Kiwi cartoonist defends Aussie colleague over Serena Williams depiction - 'There's not a chance he would even contemplate doing a racist cartoon'
New Zealand Herald’s cartoonist Rod Emmerson has defended Australian cartoonist Mark Knight after his depiction of Serena Williams was labelled as ‘racist’ and ‘sexist’.
“There is not a chance he would even contemplate doing a racist cartoon,” he told 1 NEWS today.
The image made headlines around the world and has caused controversy in the US with commentators saying it is an example of Australia’s "blind racism".
He says it has been blown out of proportion.
“I think people are trying to find something that is not there.”
But he says Mr Knight should have "understood the repercussions" of his image.
“We’ve got to be very careful before we put pen to paper.”
The cartoon comes after tennis star Serena Williams made several outbursts to the umpire at the US Open final.
Emmerson says Knight is “ … very big on sportsmanship and doesn’t like people throwing ‘wobblies’.”
This dominated the 6-2 6-4 final win by Naomi Osaka at Flushing Meadows on Saturday.
High number of Kiwis deported from Australia 'corrosive' to relationship
Australia's deportation of Kiwis has been "corrosive" to the trans-Tasman relationship, New Zealand's top diplomat in Australia has told a parliamentary committee in Canberra.
Appearing at the Australian government's Joint Standing Committee on Migration today, New Zealand High Commissioner Chris Seed criticised the legal processes around deporting long-term residents on character grounds and without convictions as "less than robust".
"We don't have an issue with deportation," he said.
"What we have a problem with is where they're deporting people who have effectively lived here for long periods of time ... who came here when they were two, who are essentially products of the Australian community or whose family are here."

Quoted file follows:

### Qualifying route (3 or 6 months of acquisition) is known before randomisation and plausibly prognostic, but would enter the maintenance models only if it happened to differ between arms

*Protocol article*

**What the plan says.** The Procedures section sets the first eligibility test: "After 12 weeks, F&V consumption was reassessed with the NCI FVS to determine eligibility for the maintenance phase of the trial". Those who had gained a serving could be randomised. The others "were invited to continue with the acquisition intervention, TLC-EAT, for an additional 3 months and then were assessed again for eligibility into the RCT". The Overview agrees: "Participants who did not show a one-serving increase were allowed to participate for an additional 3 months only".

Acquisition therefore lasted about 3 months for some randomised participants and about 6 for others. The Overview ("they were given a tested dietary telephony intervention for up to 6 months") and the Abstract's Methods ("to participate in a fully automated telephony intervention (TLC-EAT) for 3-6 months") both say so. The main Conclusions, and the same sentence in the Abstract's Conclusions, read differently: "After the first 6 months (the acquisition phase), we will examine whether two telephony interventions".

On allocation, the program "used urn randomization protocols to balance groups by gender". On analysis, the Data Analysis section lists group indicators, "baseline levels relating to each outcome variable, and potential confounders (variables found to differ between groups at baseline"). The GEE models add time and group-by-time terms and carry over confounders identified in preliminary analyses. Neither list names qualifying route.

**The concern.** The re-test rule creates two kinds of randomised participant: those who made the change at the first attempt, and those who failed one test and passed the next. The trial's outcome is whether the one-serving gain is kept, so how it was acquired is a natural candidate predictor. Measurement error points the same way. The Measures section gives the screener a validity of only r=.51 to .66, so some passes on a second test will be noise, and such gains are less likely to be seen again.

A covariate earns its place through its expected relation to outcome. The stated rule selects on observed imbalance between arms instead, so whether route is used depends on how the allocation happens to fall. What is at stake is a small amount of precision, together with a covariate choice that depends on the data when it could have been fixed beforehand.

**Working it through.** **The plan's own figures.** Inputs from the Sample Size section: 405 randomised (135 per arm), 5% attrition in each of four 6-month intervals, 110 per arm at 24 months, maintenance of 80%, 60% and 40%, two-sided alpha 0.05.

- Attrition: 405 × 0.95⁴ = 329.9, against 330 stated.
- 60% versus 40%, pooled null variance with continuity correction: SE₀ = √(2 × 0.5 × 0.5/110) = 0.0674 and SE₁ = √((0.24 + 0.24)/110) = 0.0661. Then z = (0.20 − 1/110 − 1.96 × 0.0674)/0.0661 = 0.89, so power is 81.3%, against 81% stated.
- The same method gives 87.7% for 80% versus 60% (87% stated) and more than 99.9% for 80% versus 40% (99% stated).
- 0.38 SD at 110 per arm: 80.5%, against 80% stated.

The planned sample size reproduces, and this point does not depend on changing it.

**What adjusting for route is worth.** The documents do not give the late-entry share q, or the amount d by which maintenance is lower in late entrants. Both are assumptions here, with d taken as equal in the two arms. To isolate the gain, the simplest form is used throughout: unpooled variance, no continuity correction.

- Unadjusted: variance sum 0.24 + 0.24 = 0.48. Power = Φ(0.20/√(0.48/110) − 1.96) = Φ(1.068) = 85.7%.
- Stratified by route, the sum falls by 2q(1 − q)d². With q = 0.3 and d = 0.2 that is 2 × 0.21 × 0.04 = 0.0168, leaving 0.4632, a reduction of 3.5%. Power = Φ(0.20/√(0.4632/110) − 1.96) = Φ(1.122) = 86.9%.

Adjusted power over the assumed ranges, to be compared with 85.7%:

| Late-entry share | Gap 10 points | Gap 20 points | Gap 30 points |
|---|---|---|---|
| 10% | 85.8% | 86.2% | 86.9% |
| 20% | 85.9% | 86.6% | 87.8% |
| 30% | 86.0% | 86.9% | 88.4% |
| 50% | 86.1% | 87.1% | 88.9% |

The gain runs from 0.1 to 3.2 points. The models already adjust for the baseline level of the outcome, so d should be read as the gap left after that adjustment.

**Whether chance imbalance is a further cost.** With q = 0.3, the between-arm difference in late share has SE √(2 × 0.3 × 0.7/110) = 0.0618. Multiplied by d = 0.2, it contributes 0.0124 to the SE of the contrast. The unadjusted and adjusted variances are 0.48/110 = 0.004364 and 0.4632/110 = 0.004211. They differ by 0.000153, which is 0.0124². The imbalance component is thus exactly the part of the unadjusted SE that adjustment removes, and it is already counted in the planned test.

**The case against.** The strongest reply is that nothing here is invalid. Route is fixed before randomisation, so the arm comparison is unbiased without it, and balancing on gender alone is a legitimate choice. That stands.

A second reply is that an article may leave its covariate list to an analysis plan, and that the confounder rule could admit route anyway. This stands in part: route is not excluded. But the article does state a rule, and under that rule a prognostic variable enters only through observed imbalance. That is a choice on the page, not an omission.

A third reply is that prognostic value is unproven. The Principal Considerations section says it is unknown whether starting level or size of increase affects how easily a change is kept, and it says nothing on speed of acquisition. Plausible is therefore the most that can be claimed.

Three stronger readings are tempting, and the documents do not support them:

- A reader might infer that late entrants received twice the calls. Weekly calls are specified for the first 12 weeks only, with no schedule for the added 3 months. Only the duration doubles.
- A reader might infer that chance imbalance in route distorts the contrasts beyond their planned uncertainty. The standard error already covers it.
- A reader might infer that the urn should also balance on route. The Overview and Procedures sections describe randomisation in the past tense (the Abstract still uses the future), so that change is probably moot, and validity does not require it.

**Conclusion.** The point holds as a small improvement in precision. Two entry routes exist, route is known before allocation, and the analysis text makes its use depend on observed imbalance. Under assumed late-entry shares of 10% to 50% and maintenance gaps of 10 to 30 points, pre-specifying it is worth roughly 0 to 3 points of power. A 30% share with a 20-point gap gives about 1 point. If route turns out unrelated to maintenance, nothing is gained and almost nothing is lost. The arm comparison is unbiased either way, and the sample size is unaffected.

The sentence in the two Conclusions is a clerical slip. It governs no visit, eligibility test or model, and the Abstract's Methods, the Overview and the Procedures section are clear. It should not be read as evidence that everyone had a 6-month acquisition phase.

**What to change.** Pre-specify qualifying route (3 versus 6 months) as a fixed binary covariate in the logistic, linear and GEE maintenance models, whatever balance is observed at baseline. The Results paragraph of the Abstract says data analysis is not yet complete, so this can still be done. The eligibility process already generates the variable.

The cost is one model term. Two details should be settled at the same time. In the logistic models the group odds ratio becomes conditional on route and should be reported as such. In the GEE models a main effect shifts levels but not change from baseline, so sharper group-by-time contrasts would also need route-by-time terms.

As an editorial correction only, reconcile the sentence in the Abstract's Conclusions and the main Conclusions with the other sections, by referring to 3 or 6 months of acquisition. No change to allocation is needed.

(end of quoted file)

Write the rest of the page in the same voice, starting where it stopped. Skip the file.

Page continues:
He said tighter rules introduced in 2014 - combined with laws stripping New Zealanders of automatic residence status from 2001 - had seen the rate of Kiwis being deported increase seven-fold in three years, to the point they were being "disproportionately" penalised compared to other nationalities.
"Many of those consequences don't look like good public policy outcomes to us and they're having a corrosive impact on the otherwise strong relationship," he said.
New Zealand Foreign Affairs Ministers Winston Peters backed Mr Seed.
"We can't gild the lily here. It's a fact. Since 2001-2002, when our special relationship changed ... Things haven't been what they ought to be. But we're working positively on trying to improve that," he said.
New Zealand's coalition government has been vocal in its criticism of the deportations, with its justice minister, Andrew Little, and Australian Home Affairs Minister Peter Dutton trading barbs over the matter earlier in the year.
Mr Dutton said Australia did a lot of heavy lifting for New Zealand in terms of regional security and stopping boats, and has defended the sovereign right to deport people.
Man with Down syndrome appeals to MPs, wants early access to KiwiSaver to visit brother and best friend overseas